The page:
Figure 1. Extensive cracking observed in internal fitting in pipe sample 2. Note cracking has initiated in the fitting and propagated significantly into the pipe itself.

 

Description: Description: Description: Description: Description: Description: Description: Description: Description: Description: Description: Description: Description: Description: Description: Description: Description: Sample 2 _Cracking fitting

Figure 2. Photomicroscopy on the cracked internal welded-in fitting of Sample 2. Note highly oxidized chalky/powdery surface layer due to thermal oxidation of the PP-R.

 

Description: Description: Description: Description: Description: Description: Description: Description: Description: Description: Description: Description: Description: Description: Description: Description: Description: Sample 2_Cracked fitting and pipe

Figure 3. Photomicroscopy on the cracked internal welded-in fitting of Sample 2.

Testing Undertaken

Photomicroscopy

OIT (per ASTM D-3895)

Failure Analysis

The PP-R pipes were not ‘fit for purpose’

 

Polyurethane – Castings

Title

UV TESTING OF POLYURETHANE
SAMPLES

Date

2013

Objective

To determine the effect of
exposure to UV radiation of polyurethane samples.

Photo

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Figure 1a. Sample Cast # 1.1 after removal from UV exposure.

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Figure 1b. Sample Cast # 1.1 comparison of exposed and unexposed surfaces at x4 magnification. Significant change of colour although surface has not degraded to the point of chalking.

 

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Figure 2a. Sample # 1.2 CAST after removal from UV exposure.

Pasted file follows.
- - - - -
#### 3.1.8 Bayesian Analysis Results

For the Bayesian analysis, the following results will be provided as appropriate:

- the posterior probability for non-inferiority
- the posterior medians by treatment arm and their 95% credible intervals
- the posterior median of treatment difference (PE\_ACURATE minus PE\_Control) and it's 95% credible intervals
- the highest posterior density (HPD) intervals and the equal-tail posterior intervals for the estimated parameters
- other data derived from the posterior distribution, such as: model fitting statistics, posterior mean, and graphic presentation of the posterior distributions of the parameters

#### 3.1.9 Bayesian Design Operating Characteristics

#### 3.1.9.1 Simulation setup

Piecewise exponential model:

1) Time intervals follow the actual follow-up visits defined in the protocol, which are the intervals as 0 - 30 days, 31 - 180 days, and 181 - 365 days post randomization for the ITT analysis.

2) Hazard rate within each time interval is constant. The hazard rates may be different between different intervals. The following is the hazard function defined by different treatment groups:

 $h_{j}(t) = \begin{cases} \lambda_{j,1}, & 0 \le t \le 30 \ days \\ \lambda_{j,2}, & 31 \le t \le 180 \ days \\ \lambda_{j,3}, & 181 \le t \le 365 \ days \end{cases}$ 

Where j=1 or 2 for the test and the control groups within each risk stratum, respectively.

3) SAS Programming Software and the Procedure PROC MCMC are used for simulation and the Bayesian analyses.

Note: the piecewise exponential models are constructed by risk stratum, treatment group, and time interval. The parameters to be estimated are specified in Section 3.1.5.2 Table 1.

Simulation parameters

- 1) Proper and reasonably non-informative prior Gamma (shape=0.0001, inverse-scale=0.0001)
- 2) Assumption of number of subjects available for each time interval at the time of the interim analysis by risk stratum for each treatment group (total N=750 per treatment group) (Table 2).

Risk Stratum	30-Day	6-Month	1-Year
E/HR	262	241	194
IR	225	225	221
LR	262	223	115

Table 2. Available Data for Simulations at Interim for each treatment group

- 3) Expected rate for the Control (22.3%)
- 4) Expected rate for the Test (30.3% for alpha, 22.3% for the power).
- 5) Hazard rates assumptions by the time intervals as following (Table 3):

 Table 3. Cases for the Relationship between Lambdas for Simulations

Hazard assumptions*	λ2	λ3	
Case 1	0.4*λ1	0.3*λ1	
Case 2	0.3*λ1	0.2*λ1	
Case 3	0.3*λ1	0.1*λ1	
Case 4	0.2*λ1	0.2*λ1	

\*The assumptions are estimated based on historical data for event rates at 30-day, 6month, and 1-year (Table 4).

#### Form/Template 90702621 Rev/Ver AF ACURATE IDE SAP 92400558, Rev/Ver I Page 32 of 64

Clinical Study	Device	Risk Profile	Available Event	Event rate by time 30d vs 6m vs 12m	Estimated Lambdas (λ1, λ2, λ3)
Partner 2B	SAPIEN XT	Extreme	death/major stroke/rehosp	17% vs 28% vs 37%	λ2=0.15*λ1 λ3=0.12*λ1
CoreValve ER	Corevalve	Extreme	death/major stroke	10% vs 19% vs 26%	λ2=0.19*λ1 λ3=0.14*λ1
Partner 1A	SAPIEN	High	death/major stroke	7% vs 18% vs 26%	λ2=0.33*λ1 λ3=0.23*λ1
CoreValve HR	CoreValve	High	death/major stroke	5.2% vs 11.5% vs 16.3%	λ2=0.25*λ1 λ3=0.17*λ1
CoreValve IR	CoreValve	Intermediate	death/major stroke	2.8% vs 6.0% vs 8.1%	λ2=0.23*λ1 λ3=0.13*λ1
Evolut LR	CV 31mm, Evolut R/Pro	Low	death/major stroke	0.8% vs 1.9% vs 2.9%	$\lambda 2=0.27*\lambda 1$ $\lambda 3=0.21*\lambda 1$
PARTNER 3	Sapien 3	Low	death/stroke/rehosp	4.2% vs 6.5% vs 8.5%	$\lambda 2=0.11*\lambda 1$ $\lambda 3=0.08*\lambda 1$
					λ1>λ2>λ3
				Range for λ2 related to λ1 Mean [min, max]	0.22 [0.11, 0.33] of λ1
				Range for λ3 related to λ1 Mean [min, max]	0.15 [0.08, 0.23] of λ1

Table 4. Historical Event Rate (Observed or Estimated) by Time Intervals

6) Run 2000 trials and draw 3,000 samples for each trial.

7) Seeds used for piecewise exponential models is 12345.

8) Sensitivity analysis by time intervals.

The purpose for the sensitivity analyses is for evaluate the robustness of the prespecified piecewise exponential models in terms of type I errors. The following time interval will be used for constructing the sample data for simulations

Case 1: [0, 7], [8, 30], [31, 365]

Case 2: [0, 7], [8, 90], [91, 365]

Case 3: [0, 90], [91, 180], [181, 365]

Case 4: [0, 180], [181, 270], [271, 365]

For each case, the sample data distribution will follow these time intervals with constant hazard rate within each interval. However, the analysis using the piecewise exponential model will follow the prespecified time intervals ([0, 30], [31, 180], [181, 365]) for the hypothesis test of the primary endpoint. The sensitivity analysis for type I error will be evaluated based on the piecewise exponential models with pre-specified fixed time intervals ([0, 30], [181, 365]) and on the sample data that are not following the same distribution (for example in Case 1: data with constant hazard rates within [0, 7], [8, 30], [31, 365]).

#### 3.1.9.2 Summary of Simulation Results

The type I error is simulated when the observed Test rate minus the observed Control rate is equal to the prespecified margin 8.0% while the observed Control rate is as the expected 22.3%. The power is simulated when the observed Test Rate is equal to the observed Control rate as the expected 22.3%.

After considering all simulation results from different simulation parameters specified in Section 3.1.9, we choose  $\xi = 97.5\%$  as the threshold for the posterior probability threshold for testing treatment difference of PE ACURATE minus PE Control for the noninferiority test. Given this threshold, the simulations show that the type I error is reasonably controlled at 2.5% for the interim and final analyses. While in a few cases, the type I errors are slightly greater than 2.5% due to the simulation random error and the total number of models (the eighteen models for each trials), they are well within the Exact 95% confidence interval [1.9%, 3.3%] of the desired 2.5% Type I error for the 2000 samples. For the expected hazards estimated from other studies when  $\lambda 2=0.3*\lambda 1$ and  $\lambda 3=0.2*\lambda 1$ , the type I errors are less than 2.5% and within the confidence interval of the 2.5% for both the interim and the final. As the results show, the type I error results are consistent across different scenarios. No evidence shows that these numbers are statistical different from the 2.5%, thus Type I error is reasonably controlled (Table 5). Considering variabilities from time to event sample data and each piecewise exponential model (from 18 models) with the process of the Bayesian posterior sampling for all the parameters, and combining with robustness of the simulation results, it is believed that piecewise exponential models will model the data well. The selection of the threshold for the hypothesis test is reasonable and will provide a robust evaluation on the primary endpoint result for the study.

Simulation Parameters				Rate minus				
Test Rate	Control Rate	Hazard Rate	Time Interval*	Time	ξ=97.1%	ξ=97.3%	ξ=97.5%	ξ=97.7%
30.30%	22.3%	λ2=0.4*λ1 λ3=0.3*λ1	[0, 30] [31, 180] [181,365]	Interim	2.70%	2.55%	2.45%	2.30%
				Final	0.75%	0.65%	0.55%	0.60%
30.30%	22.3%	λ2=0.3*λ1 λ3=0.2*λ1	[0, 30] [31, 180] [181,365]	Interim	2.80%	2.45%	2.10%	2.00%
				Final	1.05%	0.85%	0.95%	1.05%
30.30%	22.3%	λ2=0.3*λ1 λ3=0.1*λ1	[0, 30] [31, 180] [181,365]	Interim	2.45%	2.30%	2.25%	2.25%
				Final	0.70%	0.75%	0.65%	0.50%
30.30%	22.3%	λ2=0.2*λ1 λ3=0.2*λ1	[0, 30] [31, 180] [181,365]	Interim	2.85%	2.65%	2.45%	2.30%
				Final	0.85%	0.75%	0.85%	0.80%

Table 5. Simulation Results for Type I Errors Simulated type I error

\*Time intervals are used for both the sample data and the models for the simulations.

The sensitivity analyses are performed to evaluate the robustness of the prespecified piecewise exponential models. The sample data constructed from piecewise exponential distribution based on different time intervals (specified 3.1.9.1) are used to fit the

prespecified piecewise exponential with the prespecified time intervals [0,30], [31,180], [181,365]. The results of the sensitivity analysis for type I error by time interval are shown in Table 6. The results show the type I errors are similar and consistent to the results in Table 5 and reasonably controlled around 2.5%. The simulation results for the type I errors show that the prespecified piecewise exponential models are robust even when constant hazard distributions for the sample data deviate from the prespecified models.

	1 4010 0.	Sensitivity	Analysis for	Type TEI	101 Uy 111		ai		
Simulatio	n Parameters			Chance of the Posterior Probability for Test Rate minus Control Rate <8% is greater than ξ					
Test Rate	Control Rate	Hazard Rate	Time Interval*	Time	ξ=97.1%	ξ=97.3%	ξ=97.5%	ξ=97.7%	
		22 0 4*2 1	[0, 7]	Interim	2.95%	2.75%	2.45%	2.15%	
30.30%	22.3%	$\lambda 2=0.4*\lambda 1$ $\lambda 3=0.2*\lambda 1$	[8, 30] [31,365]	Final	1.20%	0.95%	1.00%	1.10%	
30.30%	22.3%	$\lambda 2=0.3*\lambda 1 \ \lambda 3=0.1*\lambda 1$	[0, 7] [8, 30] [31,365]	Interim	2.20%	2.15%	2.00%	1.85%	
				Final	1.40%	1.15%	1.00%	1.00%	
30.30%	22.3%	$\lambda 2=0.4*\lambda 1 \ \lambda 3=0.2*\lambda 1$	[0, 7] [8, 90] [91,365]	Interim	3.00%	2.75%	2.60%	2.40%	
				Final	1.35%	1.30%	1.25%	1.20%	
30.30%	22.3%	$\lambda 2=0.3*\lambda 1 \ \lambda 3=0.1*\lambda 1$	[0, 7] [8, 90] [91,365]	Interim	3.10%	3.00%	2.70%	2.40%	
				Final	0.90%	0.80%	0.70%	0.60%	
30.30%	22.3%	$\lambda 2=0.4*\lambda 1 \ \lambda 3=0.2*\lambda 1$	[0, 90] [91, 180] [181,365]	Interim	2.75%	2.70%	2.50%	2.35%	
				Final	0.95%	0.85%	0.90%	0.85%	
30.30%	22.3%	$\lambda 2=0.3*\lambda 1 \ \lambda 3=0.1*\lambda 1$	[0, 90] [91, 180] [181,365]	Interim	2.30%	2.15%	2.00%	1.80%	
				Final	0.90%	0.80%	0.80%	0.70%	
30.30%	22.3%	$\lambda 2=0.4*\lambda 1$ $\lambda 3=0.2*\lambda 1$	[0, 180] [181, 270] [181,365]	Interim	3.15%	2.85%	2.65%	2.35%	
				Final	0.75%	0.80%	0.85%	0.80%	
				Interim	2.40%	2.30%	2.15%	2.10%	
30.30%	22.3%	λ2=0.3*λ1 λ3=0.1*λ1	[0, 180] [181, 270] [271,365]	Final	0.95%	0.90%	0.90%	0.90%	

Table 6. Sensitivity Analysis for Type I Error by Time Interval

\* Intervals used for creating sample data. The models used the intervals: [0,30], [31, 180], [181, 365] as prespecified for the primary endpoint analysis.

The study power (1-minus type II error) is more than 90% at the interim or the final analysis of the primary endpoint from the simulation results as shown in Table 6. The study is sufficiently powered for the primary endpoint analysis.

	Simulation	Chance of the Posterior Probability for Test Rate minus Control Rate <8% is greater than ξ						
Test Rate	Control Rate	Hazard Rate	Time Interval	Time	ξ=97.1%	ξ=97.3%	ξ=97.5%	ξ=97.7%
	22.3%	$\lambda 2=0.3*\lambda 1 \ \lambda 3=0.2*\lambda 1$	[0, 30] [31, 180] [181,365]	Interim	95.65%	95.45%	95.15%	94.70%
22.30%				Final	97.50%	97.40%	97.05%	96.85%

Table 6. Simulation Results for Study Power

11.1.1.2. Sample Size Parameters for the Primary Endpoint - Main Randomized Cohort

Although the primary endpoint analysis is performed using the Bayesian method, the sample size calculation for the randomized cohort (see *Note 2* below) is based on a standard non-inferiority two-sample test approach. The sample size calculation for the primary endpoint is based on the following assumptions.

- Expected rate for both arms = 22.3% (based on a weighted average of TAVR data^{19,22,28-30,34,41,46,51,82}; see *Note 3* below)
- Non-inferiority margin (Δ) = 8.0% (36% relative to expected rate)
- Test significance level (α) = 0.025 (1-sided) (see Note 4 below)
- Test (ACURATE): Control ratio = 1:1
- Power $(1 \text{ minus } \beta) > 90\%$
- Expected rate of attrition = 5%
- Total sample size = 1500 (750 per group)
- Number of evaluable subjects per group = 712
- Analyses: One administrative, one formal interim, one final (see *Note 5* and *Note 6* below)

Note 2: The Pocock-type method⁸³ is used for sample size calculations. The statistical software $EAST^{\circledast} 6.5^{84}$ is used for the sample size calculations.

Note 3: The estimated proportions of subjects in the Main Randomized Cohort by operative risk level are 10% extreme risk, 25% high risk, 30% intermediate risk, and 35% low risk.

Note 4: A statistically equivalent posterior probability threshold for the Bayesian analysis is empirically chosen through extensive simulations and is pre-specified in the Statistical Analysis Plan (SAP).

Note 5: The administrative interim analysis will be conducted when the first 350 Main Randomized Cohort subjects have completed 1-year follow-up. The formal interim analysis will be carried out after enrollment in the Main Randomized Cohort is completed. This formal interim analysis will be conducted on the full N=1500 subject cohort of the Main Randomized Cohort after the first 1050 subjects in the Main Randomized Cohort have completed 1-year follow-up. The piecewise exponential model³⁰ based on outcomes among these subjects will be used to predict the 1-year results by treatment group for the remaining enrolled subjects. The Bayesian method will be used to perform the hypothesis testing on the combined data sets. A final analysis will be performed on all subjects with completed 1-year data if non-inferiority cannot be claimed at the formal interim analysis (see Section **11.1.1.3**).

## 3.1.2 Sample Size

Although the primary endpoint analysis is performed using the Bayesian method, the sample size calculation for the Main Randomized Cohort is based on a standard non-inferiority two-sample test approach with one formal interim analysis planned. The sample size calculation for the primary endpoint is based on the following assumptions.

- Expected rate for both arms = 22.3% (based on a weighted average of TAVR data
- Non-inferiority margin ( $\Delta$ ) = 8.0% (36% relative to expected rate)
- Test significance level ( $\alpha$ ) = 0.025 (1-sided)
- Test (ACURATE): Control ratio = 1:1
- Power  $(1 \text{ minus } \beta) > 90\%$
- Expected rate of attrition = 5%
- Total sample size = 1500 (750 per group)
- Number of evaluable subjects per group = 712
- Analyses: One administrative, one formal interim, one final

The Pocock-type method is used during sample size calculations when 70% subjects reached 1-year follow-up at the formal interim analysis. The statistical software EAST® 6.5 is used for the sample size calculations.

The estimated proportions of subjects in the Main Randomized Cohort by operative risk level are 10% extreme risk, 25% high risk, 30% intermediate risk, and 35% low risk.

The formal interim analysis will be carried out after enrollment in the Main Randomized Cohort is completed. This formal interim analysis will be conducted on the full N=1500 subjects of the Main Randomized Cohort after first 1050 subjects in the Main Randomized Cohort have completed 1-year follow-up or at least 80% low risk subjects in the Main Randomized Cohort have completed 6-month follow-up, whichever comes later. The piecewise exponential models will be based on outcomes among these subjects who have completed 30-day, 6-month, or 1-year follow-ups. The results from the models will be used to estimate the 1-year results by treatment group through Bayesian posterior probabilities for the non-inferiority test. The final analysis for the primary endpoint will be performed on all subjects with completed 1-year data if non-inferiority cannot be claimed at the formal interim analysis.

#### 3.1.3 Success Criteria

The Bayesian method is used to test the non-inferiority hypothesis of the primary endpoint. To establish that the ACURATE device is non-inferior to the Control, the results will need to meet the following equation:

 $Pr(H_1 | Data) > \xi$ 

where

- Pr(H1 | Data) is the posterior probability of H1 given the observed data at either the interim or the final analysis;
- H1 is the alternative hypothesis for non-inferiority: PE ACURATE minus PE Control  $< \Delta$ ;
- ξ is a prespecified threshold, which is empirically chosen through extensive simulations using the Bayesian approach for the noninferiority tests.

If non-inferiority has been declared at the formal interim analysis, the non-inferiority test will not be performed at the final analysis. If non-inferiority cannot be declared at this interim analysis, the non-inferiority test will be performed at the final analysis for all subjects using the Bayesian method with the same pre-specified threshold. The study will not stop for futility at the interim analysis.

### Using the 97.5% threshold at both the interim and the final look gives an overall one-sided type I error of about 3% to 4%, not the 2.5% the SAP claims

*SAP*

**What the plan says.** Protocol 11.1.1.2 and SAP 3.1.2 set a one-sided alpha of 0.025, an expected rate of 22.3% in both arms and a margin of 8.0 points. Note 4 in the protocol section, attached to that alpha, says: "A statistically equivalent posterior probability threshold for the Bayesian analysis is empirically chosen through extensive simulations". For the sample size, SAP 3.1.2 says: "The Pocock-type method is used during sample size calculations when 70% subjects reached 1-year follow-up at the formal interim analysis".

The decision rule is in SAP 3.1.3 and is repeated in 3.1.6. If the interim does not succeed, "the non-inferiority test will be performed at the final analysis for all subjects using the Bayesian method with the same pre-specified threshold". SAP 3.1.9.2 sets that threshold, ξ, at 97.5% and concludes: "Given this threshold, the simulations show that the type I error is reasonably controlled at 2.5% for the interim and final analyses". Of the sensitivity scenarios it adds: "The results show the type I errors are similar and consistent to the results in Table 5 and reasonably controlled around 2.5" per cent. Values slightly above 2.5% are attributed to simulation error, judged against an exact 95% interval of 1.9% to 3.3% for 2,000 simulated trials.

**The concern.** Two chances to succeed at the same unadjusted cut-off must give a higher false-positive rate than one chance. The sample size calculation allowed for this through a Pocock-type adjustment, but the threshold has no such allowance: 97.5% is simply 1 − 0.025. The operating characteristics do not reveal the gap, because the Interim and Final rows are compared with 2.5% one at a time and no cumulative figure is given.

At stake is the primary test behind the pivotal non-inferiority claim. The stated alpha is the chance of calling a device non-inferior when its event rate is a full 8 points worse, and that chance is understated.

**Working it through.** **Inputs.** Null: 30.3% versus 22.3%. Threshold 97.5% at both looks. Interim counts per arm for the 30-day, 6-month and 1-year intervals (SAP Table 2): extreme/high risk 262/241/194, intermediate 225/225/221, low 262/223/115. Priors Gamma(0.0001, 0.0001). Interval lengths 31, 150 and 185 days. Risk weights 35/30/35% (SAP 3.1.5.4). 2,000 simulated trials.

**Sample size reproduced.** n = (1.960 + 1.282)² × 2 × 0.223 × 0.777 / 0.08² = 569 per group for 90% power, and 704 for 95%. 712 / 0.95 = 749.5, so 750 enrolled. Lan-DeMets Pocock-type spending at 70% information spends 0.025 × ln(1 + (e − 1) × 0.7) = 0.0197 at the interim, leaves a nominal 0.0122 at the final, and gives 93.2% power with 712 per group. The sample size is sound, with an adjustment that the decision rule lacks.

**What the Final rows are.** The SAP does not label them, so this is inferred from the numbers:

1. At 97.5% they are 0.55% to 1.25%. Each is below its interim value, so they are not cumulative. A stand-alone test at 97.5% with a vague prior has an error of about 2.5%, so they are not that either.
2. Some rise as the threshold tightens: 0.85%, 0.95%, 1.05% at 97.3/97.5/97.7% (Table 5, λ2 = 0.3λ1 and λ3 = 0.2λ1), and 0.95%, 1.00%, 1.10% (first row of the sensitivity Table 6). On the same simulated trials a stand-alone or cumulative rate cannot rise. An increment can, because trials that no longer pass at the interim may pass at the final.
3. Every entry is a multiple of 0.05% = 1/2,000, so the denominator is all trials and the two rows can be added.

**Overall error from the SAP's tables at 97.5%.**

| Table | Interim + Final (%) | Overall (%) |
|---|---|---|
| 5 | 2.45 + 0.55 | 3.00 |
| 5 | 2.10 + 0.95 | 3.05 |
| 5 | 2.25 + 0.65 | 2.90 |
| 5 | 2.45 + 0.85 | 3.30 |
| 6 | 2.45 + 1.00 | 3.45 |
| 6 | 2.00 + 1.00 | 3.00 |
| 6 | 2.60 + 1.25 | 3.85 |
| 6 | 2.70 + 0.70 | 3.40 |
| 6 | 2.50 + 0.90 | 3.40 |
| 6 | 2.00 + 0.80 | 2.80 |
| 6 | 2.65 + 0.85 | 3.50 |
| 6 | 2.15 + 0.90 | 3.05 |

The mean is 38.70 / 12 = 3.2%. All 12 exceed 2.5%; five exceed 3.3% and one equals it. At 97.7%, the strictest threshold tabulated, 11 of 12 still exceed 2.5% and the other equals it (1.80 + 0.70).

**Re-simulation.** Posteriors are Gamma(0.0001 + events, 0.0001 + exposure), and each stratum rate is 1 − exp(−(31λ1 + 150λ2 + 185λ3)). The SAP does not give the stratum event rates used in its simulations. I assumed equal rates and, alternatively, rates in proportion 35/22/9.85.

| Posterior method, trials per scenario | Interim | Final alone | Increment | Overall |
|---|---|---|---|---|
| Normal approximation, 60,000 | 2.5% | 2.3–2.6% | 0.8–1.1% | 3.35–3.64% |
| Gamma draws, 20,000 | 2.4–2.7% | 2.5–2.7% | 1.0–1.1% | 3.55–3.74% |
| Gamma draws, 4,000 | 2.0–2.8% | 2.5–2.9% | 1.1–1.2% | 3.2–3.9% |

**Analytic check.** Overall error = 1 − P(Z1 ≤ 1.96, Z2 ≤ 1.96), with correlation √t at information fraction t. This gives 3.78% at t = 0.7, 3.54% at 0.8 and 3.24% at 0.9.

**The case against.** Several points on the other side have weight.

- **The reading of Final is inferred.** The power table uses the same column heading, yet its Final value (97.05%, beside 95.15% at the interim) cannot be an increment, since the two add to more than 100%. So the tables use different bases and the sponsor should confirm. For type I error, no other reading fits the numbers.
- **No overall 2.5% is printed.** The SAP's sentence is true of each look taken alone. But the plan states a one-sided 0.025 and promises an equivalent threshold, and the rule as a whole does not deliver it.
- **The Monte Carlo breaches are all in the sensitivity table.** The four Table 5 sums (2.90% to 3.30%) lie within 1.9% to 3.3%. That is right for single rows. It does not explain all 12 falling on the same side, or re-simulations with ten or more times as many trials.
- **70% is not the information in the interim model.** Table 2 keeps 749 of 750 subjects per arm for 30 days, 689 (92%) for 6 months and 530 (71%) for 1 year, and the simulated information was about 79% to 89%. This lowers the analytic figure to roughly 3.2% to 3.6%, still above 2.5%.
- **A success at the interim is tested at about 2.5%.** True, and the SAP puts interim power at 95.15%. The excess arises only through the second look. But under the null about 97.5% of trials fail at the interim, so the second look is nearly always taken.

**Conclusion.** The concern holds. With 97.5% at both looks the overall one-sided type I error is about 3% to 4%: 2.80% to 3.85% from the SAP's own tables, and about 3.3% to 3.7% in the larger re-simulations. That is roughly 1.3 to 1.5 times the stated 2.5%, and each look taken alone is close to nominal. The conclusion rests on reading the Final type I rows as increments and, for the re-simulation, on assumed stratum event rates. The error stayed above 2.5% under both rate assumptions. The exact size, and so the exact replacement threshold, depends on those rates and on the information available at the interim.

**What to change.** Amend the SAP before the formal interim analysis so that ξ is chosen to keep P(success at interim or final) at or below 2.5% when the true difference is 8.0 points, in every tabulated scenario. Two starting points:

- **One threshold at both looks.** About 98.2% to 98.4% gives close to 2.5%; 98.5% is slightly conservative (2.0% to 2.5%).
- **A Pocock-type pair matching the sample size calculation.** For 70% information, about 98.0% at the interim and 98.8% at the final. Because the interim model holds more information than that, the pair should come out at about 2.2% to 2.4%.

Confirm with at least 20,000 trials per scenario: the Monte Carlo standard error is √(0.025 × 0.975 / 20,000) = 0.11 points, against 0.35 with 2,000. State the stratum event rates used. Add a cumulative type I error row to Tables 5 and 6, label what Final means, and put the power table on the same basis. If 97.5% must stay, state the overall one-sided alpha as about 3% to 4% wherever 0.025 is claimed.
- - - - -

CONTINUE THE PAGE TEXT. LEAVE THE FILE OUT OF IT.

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Figure 2b. Sample # 1.2 CAST comparison of exposed and unexposed surfaces at x4 magnification. Significant change of colour although surface has not degraded to the point of chalking.

Testing Undertaken

Exposure to UVA radiation per ASTM G154-12a, followed by visual inspection for changes in colour, cracking or chalking at x4 magnification

 

Polyurethane – Flame retardants

Title

IDENTIFICATION OF FLAME RETARDANTS IN POLYURETHANE SAMPLES

Date

2013

Objective

To determine the presence and possible identity of flame retardants in two material samples

Testing Undertaken

FT-IR analysis according to ASTM E 573

Elemental analysis via EDAX

Failure Mode

High levels of chlorine in both samples pre- and post-ashing were an indicator that both materials most likely used chlorinated paraffin or a chlorinated wax as a flame retardant

 

Polyurethane – Layflat hoses

Title

CRACKED LAYFLAT HOSE

Date

2012

Objective

To investigate the origin of cracking black layflat hose used in a pipeline bypass application.

Photo

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Figure 1. Appearance of microcracking. Note parallel microcracking indicates oxidative stress cracking mechanism

 

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Figure 2. Results of stress crack test on the black polyurethane layflat hose after immersion in 1% aq. chlorine 

Testing Undertaken

IR-Spec

Digital Microscopy

Chlorine Exposure Testing

Failure Analysis

The hose failed due to oxidative stress cracking caused by chlorine exposure in the field.

 

Accreditation

plastics

Gallery

Gallery

Contact Us

Polymer Testing (Division of ExcelPlas)